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Euro Bounces Back But For How Long?

Global stock markets have staged a good comeback this morning as risk appetite returns. The euro has also recovered ground against the dollar and the pound on optimism that Ireland may soon see a solution to the debt problems in the form of a government bail out funded by other European nations.

Sentiment concerned with the Irish debt crisis ebbed after Dublin agreed to work with the IMF on steps to shore up its banking sector, the news has impacted on the foreign exchange markets by sending the euro up as much as 1 percent against the dollar and close to 1% against the pound.

Last time this happened it was the Greek economy in trouble and foreign exchange rates responded in the same manner, when the bailout was agreed it was back to business as usual and the Euro tested new highs against the majors. This time the situation is slightly different, Euro skeptics are ramping up for a full blown attack on the concept of a single currency, and some leading economists are saying that the experiment has failed.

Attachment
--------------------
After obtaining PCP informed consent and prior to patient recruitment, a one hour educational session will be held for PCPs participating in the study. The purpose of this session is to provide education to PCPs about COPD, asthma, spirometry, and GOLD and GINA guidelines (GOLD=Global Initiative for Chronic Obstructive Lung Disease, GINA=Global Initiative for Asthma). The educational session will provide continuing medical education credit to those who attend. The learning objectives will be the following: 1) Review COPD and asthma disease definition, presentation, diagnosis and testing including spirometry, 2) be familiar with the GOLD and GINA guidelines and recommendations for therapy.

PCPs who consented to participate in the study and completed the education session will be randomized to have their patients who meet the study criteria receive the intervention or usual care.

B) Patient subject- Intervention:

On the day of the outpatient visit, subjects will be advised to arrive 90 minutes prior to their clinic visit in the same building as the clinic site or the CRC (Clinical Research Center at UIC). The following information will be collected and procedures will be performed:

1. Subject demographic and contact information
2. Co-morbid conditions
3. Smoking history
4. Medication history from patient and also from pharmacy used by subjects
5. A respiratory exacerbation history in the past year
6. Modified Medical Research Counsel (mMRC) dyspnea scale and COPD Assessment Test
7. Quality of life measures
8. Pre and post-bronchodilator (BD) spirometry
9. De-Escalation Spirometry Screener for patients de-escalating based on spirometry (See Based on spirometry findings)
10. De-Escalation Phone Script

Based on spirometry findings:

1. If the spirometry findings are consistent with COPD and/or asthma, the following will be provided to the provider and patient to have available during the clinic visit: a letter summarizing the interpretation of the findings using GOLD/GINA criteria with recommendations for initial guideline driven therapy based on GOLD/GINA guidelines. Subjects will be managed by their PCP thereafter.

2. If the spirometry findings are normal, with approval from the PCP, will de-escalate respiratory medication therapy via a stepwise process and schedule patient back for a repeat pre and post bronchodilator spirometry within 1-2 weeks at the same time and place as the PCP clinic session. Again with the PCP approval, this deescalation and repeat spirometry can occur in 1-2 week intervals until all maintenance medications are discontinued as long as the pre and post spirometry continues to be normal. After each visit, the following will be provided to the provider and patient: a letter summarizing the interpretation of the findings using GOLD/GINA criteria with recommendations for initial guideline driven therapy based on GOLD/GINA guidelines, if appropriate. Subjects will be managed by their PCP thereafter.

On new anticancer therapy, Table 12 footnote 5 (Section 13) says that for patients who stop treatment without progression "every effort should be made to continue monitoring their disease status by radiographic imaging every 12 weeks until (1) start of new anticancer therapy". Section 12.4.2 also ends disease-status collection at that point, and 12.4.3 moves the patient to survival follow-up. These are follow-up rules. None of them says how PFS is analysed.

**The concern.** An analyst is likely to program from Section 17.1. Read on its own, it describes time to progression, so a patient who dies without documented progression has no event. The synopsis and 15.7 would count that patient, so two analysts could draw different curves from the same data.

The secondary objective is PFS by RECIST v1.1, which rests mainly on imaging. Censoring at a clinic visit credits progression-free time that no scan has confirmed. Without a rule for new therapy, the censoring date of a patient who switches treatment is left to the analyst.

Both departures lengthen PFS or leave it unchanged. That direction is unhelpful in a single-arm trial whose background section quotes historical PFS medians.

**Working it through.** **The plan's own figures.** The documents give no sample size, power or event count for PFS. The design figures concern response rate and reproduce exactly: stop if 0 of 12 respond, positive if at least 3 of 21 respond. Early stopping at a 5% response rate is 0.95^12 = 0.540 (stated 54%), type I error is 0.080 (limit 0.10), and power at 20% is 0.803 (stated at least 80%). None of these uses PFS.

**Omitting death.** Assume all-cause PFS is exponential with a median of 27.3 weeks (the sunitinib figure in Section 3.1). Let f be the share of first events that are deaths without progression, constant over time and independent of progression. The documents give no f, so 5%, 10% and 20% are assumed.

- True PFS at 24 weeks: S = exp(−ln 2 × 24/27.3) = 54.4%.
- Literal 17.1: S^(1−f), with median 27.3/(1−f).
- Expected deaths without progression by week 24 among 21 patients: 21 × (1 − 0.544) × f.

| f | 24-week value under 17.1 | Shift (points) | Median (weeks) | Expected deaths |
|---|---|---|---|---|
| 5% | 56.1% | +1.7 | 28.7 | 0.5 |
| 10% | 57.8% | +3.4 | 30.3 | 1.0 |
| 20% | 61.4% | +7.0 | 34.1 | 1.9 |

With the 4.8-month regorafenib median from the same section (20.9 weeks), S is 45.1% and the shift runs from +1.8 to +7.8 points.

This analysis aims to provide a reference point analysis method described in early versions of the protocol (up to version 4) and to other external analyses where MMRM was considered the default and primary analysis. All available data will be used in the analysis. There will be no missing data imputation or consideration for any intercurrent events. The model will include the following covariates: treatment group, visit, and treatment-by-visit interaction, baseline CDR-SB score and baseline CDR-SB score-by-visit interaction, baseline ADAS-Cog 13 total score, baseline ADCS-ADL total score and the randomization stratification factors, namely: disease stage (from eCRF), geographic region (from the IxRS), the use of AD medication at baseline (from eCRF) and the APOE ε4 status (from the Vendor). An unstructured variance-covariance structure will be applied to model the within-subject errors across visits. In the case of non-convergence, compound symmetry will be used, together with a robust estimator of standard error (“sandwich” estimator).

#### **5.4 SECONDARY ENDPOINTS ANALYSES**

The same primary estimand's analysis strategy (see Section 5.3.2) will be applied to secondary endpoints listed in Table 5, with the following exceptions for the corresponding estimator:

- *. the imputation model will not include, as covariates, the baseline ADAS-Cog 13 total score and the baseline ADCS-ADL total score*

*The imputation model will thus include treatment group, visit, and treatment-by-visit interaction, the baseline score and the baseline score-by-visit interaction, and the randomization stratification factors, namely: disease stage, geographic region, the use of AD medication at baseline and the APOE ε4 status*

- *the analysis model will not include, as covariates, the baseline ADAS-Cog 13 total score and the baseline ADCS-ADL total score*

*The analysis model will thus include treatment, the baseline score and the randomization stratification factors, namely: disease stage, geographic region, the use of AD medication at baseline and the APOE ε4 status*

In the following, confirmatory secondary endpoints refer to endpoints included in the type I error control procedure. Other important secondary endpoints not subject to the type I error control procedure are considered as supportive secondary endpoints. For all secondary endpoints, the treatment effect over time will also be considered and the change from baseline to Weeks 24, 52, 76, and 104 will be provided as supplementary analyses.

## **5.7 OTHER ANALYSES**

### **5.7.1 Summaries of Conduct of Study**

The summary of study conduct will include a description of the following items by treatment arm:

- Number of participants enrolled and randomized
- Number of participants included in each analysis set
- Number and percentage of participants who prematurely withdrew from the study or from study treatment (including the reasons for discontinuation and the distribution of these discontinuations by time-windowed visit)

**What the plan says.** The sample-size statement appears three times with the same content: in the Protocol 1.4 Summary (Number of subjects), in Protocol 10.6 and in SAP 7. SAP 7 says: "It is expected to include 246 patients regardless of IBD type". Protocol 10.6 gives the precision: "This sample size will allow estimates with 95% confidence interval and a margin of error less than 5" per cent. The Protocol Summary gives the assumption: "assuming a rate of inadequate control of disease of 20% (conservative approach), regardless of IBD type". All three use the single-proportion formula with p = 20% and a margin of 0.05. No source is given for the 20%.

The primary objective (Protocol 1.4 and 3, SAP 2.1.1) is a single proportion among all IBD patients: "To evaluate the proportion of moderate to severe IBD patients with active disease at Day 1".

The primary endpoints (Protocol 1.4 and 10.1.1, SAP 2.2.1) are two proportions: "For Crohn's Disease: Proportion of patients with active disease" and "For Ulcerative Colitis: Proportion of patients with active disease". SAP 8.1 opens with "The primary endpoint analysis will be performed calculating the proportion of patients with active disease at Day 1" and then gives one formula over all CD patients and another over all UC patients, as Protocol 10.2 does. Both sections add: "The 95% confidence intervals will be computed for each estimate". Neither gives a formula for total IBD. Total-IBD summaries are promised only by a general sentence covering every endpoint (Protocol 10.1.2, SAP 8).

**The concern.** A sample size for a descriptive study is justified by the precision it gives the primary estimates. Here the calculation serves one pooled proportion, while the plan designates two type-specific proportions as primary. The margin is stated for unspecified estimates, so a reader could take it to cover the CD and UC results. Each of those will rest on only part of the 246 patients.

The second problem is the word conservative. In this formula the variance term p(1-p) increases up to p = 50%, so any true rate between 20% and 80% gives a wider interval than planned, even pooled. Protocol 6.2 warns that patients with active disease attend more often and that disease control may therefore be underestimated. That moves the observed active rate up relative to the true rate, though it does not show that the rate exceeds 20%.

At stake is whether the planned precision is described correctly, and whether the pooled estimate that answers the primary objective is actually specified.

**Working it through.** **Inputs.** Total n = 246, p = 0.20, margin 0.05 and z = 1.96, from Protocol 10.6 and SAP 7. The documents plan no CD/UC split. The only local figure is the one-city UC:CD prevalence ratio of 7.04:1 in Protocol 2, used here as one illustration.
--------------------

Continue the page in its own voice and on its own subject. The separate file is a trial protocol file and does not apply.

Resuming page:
Analysts are skeptical any rebound in risk appetite will be sustained, with fiscal problems in Ireland and other peripheral euro zone countries such as Portugal still severe and many investors inclined to cut risk exposure before year-end.

“It’s absolutely vital for the authorities to take proactive steps in order to try to resolve this crisis as soon as possible. The market should see some relief in relation to that,” said Henk Potts at Barclays Wealth.

“We view this as a short-term speculative rally in the euro, driven by weaker U.S. CPI and some optimism for Ireland as the IMF and EU arrive in Dublin for talks,” said Manuel Oliveri at UBS in Zurich.